A simple method, routinely used by clinicians to help identify patients who may be approaching their last year of life, is frequently inaccurate, according to a new study led by University College London (UCL) researchers and funded by Marie Curie.

The ‘Surprise Question’ was developed as a way to recognise those patients who might benefit from palliative care. It typically asks clinicians to consider the question, ‘Would you be surprised if this patient died within the next 12 months?’

The study, conducted by researchers at the Marie Curie Palliative Care Research Department at UCL, and published in BMC Medicine, looked at 26 previously-published studies comprising 25,718 predictions made by clinicians using the ‘Surprise Question’ over a 10-year period.

The findings reveal that the accuracy of predictions varied considerably, with clinicians tending to over-predict the number of people whom they thought would die. Over half (54 per cent) of those predicted to die within a specified time period, lived longer than expected.
Clinicians made inaccurate predictions about one-third of the patients who did die. Overall, they were incorrect in a quarter (25 per cent) of cases.

However, clinicians were considerably better at identifying which patients would survive rather than which patients would die. They were accurate in 84 per cent of these cases.

There was some evidence to suggest that the Surprise Question was slightly more accurate when used with cancer patients rather than patients with other illnesses (79 per cent accurate compared to 72 per cent), supporting the idea that patients with a cancer diagnosis have a more predictable disease trajectory than other illnesses.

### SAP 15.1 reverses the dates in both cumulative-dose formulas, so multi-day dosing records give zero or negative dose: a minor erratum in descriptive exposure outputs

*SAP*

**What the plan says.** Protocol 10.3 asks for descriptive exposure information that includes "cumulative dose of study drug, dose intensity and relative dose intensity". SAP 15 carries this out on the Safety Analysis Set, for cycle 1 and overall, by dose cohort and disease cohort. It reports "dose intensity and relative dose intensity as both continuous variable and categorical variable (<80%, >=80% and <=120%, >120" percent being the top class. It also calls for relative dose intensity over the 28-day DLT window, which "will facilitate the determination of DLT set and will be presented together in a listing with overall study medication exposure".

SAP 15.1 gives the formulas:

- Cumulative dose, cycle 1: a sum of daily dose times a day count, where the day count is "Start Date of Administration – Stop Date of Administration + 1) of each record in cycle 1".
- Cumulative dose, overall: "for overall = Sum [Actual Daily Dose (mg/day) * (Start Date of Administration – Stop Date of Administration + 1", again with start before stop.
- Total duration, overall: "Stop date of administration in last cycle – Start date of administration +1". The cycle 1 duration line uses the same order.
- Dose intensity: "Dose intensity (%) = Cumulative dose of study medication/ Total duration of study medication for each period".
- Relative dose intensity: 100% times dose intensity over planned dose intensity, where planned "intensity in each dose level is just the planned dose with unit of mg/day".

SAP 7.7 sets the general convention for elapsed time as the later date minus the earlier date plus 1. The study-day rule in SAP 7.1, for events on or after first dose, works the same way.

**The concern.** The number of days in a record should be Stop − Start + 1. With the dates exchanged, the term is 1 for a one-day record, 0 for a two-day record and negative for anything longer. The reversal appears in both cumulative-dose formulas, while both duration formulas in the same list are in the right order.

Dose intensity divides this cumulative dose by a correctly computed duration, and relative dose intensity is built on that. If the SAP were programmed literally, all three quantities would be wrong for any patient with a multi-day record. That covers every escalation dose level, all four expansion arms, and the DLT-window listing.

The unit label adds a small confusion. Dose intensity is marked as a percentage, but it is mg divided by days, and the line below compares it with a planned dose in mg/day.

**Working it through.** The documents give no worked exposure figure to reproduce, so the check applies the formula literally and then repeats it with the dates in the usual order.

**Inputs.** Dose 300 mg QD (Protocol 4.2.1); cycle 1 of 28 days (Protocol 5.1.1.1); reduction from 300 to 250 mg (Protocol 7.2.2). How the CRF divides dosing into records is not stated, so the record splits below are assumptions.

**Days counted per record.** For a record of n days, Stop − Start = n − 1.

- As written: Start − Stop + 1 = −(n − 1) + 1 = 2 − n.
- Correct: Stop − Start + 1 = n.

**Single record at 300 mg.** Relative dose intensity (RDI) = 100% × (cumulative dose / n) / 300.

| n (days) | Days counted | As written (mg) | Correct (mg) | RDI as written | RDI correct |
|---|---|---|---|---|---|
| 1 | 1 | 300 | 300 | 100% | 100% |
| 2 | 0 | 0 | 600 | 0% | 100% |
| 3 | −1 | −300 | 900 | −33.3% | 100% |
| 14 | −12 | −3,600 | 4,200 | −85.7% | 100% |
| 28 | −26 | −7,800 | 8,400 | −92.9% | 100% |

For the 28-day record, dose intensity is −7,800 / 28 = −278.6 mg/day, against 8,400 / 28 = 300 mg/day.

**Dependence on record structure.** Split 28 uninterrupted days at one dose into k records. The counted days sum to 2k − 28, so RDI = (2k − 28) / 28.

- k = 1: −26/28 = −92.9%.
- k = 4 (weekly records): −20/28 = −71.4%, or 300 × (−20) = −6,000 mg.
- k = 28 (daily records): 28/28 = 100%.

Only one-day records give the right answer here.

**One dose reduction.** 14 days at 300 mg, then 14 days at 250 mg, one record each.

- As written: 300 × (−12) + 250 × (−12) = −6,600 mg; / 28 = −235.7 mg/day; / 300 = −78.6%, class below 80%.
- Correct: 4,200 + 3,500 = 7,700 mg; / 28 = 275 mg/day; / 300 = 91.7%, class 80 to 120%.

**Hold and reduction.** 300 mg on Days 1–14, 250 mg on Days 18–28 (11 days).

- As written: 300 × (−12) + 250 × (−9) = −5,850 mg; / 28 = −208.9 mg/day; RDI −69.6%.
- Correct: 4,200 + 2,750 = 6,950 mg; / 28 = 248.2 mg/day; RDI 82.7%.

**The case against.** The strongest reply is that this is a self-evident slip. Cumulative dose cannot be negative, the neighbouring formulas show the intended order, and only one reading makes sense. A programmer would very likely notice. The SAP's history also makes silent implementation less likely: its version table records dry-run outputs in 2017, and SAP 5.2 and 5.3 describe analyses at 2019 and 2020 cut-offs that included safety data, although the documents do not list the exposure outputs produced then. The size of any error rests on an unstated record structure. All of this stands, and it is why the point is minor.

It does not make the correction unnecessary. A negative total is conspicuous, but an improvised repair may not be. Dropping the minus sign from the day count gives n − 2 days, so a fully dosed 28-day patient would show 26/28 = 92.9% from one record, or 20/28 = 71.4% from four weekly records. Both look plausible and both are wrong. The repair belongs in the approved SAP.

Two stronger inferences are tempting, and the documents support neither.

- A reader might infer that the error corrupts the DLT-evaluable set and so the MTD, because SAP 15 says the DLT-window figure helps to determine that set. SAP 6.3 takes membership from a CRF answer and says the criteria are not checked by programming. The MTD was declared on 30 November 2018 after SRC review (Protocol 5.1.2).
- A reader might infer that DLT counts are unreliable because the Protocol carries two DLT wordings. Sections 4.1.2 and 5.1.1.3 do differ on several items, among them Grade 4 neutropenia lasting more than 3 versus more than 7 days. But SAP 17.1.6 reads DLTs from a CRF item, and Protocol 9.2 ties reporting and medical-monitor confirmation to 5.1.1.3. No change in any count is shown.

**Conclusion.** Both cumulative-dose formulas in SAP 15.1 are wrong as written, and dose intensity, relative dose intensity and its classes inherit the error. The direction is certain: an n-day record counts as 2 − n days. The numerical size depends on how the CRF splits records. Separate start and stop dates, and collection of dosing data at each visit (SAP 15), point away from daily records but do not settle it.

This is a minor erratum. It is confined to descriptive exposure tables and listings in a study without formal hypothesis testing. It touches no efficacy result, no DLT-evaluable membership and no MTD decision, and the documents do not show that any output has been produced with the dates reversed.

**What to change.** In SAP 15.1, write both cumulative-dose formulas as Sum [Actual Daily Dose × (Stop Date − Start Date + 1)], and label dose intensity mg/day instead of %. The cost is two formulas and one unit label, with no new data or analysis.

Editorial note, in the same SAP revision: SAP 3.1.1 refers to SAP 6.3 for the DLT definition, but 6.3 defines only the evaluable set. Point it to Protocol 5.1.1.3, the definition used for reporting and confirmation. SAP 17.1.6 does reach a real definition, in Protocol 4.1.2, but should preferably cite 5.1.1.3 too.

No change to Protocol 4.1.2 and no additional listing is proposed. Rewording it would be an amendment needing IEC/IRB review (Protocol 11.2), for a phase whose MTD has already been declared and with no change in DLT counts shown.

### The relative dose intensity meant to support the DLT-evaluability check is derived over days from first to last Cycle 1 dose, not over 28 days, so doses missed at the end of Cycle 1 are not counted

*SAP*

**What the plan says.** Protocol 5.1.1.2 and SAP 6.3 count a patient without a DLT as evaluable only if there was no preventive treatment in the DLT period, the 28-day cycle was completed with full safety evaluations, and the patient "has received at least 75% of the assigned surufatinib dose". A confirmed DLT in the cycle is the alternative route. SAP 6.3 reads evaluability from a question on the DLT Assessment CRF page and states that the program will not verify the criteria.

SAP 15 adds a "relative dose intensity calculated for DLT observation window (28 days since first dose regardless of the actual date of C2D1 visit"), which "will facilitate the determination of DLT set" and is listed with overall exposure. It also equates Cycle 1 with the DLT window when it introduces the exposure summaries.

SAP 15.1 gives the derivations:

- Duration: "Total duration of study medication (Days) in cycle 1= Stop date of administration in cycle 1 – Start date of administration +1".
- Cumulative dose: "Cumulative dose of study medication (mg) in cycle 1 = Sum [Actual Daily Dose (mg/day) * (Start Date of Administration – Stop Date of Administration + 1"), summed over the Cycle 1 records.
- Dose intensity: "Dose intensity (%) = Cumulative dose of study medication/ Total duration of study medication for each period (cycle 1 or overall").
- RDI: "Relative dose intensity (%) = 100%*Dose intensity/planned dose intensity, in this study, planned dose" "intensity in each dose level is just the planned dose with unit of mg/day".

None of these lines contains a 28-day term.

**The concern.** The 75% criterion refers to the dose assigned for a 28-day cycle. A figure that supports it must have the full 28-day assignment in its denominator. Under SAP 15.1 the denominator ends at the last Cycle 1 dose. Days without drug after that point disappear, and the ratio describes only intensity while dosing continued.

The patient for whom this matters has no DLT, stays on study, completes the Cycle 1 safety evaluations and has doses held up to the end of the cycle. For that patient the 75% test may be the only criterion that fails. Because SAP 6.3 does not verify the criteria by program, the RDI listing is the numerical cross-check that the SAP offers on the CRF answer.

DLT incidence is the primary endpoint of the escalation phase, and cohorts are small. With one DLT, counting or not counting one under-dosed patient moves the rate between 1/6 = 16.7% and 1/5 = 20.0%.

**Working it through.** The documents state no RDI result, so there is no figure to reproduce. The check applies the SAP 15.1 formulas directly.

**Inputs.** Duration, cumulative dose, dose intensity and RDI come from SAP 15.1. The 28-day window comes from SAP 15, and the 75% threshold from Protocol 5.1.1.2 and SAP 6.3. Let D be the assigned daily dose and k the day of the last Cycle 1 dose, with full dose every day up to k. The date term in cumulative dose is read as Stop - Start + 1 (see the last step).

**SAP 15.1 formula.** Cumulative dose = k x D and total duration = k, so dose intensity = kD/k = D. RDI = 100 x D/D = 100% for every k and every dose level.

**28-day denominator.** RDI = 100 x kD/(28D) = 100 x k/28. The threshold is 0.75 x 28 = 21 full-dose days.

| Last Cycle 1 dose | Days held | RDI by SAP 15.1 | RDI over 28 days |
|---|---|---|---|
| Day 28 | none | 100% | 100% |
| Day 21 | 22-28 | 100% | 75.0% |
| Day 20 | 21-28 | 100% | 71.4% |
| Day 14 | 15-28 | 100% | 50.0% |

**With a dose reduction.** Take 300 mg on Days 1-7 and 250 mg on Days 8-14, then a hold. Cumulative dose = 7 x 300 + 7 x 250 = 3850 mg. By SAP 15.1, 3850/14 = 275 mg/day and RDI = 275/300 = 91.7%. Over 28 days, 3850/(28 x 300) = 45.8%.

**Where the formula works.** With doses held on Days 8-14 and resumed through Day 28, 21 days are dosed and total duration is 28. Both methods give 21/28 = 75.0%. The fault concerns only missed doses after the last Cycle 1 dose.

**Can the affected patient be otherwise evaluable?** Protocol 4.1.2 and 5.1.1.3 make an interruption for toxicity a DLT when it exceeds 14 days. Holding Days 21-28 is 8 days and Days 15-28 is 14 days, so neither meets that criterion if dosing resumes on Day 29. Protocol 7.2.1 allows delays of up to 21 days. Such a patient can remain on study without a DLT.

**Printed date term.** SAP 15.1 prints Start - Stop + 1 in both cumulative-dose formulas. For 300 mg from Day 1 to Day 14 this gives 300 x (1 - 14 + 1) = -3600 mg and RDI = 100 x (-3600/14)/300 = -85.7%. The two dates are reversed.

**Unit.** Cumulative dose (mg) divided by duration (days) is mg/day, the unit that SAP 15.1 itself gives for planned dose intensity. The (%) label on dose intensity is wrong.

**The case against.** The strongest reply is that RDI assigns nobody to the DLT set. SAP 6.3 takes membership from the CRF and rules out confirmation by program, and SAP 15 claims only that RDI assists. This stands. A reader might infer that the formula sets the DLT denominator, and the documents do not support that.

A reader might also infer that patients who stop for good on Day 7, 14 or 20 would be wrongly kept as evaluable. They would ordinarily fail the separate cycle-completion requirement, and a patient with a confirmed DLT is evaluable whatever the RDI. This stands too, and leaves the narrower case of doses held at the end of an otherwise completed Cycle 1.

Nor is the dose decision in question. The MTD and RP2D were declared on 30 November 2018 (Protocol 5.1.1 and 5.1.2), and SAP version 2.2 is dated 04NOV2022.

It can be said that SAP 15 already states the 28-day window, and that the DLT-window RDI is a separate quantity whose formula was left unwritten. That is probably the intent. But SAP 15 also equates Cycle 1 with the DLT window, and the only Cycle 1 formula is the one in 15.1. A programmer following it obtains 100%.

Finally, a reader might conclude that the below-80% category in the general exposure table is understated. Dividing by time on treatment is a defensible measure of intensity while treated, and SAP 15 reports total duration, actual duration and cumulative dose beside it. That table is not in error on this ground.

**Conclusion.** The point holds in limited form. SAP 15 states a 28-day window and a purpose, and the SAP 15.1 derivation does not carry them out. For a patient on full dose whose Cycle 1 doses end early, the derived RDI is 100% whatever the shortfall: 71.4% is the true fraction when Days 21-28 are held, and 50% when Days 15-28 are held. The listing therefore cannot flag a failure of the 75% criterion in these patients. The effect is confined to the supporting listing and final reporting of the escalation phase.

Senior author Professor Paddy Stone (Marie Curie Palliative Care Research Department at UCL) said, ‘Clinicians are often, understandably, reluctant to make specific prognostic predictions and so the Surprise Question plays a role in encouraging them to identify those of their patients who may benefit from palliative or end-of-life care, without the need for a precise survival prediction.

‘But while it does have some utility in this respect, it falls short as an accurate predictor of survival – in terms of over-identifying the number of people whom it predicts will die and missing a proportion of those who do go on to die – and therefore the search is on for more accurate ways to recognise when patients are dying, that are both more sensitive and more specific.’

The Surprise Question forms part of the Gold Standards Framework proactive indicator guidance which is widely used in hospitals, hospices and General Practices to help identify patients who may be approaching the last year of life.

Incorrect identification of patients could mean that some miss out on palliative care which should be provided when a patient has been identified as terminally ill. If patients are being over-identified as terminally ill, they may be unnecessarily referred to services for which there are limited resources.

The researchers emphasise that the Surprise Question is not specifically designed or promoted as a way of predicting survival. The purpose of the Surprise Question is to raise clinicians’ awareness about which of their patients may benefit from palliative care. However, the findings of the study highlight the need to develop more accurate ways of identifying such patients.

The team are now carrying out further work to develop more accurate and objective ways of predicting survival. The team are also trying to understand the decision making processes underlying clinicians’ predictions, they wish to find out why some clinicians’ make more accurate predictions and whether it’s possible to learn from these experts and teach others to be more precise.